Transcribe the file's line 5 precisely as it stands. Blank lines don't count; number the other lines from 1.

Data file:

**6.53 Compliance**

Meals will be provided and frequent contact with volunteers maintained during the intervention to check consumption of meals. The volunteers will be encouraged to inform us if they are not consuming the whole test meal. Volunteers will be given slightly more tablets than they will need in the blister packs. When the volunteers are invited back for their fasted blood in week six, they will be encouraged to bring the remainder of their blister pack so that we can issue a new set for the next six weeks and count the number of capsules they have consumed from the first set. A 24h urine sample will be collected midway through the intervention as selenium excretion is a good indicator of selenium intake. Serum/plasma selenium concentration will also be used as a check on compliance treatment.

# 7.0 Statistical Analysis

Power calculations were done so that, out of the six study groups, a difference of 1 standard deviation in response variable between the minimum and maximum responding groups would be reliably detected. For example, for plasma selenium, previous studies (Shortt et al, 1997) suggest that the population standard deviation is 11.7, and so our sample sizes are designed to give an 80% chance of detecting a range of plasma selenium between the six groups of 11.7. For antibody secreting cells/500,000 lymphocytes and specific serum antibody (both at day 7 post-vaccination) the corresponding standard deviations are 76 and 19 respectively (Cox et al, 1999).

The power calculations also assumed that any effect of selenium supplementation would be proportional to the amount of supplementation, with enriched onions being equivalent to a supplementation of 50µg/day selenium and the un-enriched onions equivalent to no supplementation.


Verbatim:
The power calculations also assumed that any effect of selenium supplementation would be proportional to the amount of supplementation, with enriched onions being equivalent to a supplementation of 50µg/day selenium and the un-enriched onions equivalent to no supplementation.